Examines major events in the geologic history of earth, from natural catastrophes such as earthquakes and volcanic eruptions to the man made disasters of Chernobyl and the destruction of the environment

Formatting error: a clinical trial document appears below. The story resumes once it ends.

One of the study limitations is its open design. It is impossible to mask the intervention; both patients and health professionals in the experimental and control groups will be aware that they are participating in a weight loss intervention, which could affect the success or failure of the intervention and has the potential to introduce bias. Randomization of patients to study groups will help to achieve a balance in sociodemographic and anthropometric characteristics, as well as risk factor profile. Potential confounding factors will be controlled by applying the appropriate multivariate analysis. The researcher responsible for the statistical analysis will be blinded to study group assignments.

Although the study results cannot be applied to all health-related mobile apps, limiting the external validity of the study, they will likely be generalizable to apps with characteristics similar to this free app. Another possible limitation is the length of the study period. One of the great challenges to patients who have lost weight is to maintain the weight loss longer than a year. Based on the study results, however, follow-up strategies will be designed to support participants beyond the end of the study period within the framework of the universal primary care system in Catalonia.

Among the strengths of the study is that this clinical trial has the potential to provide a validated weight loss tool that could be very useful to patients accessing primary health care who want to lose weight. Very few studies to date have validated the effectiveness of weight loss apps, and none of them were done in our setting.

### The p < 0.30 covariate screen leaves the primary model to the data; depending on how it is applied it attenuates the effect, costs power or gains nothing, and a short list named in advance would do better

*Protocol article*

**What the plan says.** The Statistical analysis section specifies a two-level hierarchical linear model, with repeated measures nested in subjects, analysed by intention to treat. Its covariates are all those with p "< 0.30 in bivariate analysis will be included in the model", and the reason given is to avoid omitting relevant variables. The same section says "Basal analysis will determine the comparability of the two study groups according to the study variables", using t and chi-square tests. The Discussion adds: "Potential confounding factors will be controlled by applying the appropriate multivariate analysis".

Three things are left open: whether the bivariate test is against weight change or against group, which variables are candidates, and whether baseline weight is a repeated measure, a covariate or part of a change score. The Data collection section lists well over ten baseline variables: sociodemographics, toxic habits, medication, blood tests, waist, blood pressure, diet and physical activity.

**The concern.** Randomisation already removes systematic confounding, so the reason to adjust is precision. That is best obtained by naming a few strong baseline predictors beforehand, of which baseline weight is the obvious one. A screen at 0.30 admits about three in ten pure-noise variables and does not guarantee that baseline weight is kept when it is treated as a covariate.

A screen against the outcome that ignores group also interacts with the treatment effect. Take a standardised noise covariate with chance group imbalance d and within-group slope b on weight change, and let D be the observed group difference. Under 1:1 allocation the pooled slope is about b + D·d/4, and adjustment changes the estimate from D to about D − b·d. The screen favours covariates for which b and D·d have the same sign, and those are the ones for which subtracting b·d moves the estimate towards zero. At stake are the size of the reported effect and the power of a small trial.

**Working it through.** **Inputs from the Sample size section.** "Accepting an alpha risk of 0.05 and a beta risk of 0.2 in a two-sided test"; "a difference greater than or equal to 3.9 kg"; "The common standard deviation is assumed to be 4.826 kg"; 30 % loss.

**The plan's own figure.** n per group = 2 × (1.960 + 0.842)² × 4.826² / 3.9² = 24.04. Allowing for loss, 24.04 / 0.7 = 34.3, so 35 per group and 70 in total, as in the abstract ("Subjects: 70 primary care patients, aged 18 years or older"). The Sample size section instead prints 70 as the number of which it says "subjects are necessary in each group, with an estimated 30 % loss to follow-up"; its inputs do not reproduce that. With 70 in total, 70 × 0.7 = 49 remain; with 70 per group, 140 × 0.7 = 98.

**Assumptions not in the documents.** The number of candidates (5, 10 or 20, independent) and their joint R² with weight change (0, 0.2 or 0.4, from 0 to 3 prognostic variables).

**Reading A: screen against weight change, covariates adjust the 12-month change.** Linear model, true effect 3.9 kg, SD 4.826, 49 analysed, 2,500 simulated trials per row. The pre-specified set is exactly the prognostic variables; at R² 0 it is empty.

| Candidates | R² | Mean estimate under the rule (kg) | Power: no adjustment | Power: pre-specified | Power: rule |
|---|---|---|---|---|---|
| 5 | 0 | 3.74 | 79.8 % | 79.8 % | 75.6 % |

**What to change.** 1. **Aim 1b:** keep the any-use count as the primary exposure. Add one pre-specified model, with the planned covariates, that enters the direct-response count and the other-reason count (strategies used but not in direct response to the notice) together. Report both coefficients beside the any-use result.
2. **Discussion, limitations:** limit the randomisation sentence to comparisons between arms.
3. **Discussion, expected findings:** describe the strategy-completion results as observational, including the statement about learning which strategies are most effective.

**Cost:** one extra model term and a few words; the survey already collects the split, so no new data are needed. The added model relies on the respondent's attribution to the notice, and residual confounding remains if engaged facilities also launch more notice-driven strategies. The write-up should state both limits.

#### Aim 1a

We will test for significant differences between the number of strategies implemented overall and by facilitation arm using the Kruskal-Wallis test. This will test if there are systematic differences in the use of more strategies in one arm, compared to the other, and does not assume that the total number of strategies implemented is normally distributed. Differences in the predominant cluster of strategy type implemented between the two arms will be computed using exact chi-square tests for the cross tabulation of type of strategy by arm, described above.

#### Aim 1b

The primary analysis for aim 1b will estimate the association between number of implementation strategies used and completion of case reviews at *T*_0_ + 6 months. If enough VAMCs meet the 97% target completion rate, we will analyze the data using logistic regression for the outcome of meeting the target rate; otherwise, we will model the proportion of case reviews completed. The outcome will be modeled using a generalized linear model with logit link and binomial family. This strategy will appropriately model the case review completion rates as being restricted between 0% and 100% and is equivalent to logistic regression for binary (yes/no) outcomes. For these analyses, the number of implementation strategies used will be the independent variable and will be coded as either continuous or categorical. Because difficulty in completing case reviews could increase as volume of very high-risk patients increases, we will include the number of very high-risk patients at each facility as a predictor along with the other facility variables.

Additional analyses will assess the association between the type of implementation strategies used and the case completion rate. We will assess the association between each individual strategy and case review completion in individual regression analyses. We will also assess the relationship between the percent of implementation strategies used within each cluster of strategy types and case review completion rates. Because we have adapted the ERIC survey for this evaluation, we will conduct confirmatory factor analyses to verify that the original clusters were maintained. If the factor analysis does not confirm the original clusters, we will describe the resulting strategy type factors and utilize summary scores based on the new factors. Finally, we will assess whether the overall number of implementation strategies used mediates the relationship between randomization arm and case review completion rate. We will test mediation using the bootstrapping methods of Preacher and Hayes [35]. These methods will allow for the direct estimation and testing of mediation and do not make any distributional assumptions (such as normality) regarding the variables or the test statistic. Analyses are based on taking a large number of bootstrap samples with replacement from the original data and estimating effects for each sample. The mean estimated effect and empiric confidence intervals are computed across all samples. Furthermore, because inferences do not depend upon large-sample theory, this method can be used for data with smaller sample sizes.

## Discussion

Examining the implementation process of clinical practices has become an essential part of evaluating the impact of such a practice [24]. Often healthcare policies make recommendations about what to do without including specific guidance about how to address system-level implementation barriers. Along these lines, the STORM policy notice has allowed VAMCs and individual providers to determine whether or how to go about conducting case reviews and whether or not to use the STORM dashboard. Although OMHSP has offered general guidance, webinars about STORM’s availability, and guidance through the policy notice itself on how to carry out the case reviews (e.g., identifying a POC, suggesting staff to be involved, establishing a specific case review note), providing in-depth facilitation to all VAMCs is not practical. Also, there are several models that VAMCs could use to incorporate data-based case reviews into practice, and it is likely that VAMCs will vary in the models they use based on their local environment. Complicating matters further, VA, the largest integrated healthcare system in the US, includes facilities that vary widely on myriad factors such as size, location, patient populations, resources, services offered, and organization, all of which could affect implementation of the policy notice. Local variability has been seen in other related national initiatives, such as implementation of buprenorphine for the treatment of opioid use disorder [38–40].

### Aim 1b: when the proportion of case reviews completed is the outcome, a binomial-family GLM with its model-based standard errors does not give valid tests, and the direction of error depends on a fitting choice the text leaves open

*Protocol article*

In Maryland, late in the spring of 1816, the snow fell brown, and blue, and even red. Brown snow fell in Hungary that year, and in the village of Taranto in southern Italy, where any snow is rare, the red and yellow snow caused great alarm. In New England, 1816 was called the Year Without a Summer. Crops failed throughout America, the price of corn and wheat soared, and farmers (lacking feed) sold off livestock, bringing about a collapse in beef and pork prices. In Western Europe, it was even worse, a major disaster, with food riots and armed groups raiding bakeries and grain markets. This turmoil followed a catastrophic volcanic eruption a year earlier on the other side of the world--the April 1815 explosion of the volcano called Tambora, on the Indonesian island of Sumbawa--a blast heard almost a thousand miles away in Sumatra. In Tales of the Earth, Charles Officer and Jake Page describe some of the great events of environmental history, from natural catastrophes such as the Tambora eruption, the Lisbon earthquake of 1755 (the greatest in recorded history), and the ice ages, to disasters such as the nuclear fallout from Chernobyl, acid rain, and the progressive depletion of the ozone layer. Officer and Page present much of their narrative through eye-witness accounts or through the commentary of prominent figures (in discussing the Lisbon earthquake, for instance, they recount the famous clash between Voltaire and Rousseau over the meaning of the disaster, and in discussing the Black Plague, they quote Boccaccio, whose Decameron was set during "the late deadly pestilence"). The authors provide fascinating discussions of meteorites and comets; of the demise of mammoths, mastodons, and dinosaurs; and of great floods that have swept the earth. But if nature can make trouble for humanity, Officer and Page show that human activity can also make trouble for nature. They examine the depletion of natural resources (we burn coal and oil at millions of times their natural rate of production), air pollution in such major urban areas as Los Angeles and London (where the Killer Smog of 1952 caused the death of some four thousand people), and the pollution of major waterways, like the Chesapeake Bay and Lake Erie. And they explore the global impact of such phenomena as depletion of the ozone layer, acid rain, population growth, and the greenhouse effect. Ranging from catastrophic eruptions at Santorini and Krakatoa to manmade disasters such as the mercury poisoning in Japan's Minamata Bay, Tales of the Earth will interest anyone concerned with the environment and the natural world.